Paper No. 17
Presentation Time: 9:00 AM-6:30 PM
THE DEVELOPMENT OF AN ANNOTATED BIBLIOGRAPHY OF DISCIPLINE BASED EDUCATION RESEARCH AND ITS IMPACT ON THE WRITING SKILLS OF STUDENTS IN A GRADUATE GEOSCIENCE EDUCATION COURSE
As research on student learning in the geosciences becomes more prominent, college instructors seek to modify courses to incorporate research findings and increase mastery of content. A graduate course was developed within the department of Marine, Earth, and Atmospheric Sciences at NCSU to introduce graduate students to research in discipline based education research (DBER) in university settings and better prepare them for an academic future that would involve instruction as a teaching assistant or faculty member. Course objectives included recognizing the conditions necessary for learning to occur in college classes, planning lessons that addressed geoscience literacy standards and incorporated multiple levels of Bloom’s taxonomy, and designing a geoscience education research project. The class read 54 articles from several disciplines (e.g., geoscience, physics, life sciences, educational psychology), with each graduate student reading more than 30 articles. Students composed weekly 350-500 word summaries for the articles with the aim of producing an annotated bibliography that would be of value to others in the geoscience community seeking an introduction to DBER scholarship. We will share the contents of the bibliography with the geoscience community via a website coauthored by all class members.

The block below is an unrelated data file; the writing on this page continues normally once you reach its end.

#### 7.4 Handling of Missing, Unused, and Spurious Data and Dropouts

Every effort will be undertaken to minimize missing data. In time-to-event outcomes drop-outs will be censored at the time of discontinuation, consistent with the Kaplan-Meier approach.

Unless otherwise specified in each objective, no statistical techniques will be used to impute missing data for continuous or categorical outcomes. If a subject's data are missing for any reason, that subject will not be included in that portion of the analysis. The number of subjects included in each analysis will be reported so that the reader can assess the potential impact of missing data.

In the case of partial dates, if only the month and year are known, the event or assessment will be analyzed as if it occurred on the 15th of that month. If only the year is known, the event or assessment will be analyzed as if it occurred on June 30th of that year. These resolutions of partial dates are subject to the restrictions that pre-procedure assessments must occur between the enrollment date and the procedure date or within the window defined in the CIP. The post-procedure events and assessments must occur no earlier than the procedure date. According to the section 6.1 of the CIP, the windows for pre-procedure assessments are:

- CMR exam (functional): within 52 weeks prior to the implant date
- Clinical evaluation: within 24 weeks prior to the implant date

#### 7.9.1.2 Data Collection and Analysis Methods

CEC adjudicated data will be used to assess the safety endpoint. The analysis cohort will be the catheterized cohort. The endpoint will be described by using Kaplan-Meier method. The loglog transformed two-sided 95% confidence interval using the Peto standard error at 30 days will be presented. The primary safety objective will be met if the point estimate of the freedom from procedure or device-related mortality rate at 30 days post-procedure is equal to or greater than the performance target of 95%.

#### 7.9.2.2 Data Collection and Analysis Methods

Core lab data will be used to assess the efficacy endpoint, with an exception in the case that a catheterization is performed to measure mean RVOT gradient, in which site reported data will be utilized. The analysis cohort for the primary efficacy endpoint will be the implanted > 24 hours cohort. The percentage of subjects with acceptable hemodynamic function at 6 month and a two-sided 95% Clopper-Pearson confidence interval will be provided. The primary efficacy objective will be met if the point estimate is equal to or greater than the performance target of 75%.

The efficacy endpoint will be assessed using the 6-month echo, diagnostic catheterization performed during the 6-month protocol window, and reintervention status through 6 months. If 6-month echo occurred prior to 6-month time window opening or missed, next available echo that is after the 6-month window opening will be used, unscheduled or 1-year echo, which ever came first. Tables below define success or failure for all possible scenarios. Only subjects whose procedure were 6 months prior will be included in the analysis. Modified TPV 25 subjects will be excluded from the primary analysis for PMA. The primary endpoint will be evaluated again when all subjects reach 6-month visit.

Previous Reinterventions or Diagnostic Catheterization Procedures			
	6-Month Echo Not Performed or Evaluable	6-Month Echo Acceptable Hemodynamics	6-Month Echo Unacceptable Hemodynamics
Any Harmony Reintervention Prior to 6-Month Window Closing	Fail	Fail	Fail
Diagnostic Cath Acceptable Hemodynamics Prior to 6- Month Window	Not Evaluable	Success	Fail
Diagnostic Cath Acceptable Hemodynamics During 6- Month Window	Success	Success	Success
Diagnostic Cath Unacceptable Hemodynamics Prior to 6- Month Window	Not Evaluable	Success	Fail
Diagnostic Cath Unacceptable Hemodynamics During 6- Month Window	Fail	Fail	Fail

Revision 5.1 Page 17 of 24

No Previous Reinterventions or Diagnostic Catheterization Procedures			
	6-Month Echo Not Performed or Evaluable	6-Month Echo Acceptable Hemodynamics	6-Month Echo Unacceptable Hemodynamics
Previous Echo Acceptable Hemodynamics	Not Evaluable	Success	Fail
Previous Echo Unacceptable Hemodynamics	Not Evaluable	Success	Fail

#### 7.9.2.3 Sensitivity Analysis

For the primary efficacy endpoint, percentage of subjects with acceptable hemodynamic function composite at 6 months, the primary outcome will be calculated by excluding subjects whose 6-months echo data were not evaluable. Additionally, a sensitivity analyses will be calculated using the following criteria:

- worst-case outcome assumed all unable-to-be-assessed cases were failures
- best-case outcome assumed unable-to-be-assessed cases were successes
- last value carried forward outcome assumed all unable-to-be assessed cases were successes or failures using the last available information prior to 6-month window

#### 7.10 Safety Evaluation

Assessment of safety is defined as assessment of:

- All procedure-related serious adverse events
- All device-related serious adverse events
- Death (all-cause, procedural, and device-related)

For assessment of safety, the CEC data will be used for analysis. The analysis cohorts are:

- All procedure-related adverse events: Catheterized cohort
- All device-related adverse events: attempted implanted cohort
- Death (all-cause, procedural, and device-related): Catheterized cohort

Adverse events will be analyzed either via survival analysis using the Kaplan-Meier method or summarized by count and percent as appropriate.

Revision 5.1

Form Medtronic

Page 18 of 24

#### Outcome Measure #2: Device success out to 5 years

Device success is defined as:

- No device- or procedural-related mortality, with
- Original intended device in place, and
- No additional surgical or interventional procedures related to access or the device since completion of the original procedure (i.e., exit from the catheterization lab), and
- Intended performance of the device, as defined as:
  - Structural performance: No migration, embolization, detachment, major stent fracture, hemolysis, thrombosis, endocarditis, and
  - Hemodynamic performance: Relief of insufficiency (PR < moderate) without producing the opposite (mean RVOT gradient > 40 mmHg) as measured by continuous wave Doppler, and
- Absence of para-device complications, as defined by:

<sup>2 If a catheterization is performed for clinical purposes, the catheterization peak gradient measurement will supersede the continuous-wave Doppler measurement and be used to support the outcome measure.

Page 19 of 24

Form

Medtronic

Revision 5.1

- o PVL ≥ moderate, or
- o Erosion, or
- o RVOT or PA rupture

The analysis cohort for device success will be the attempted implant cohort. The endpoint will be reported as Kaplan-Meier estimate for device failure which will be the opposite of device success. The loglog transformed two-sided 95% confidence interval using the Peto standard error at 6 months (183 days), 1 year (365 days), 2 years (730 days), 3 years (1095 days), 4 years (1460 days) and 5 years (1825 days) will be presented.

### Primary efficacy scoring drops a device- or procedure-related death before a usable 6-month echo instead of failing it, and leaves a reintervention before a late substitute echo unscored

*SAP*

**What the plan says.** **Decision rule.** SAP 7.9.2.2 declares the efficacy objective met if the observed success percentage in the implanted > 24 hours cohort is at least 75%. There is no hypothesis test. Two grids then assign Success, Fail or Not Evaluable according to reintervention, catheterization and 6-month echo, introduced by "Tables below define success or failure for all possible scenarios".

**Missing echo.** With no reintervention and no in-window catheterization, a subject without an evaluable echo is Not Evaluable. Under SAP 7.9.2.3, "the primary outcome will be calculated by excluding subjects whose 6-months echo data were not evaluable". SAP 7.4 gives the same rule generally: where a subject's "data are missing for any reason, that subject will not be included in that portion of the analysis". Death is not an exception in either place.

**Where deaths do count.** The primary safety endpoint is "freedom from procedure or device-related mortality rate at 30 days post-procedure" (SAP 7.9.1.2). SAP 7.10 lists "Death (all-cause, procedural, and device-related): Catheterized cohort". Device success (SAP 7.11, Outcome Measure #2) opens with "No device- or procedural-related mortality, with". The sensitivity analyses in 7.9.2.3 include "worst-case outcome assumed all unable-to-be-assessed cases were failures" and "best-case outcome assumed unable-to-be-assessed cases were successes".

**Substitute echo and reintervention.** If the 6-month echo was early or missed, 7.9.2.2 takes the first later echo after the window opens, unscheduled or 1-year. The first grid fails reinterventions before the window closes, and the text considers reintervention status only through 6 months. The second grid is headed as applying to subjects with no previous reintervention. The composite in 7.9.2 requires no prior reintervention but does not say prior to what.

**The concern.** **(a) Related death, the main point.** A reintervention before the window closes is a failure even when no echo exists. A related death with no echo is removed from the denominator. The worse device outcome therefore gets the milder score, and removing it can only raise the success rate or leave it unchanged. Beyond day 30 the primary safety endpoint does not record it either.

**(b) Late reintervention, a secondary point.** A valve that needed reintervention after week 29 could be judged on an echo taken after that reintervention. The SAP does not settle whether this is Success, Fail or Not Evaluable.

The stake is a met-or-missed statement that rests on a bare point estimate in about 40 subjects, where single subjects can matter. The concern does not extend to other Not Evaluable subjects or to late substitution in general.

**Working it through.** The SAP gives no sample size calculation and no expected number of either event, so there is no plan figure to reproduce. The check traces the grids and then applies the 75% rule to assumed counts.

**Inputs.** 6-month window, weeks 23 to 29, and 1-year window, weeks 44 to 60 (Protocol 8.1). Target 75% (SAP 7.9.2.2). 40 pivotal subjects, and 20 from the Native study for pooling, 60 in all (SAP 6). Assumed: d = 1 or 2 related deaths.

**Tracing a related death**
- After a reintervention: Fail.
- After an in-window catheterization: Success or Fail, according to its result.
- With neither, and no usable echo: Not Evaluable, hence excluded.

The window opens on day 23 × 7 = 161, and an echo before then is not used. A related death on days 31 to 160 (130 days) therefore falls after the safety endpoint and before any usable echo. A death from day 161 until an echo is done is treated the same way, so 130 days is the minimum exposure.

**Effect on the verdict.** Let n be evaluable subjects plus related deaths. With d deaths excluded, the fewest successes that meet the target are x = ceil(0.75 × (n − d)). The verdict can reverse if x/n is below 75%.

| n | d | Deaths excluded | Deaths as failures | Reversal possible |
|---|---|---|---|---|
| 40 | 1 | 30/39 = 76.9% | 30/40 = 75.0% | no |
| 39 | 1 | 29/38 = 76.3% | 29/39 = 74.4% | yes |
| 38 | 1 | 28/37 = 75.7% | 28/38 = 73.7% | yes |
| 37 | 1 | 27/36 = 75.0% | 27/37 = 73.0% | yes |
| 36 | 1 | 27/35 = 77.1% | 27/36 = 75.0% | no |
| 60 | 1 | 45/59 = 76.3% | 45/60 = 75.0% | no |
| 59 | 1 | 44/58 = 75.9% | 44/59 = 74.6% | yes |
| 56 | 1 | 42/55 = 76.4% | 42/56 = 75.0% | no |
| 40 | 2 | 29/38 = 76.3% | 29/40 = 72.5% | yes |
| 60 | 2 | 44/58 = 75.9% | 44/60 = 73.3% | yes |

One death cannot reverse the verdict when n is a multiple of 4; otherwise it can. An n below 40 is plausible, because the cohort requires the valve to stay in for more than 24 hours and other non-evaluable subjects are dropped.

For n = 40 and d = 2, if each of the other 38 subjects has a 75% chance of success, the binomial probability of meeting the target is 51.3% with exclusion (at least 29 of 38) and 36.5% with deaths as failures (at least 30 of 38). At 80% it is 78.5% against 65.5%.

One unanticipated consequence of this process was the improvement in the scientific writing skills of participating students. The writing assignments in this course require students to not only understand current research, but be able to locate and summarize the most important methodology and research findings. In-class discussions were utilized to characterize the features of an effective article summary, but there was no explicit instructor feedback on individual student work. We will report on the application of a post-hoc rubric that was developed to analyze the quality of student summaries and to determine if there was measureable improvement of writing over the semester. Instructors can utilize results from this case study to identify a potential intervention in their courses that has the potential to improve students’ scientific understanding and writing skills.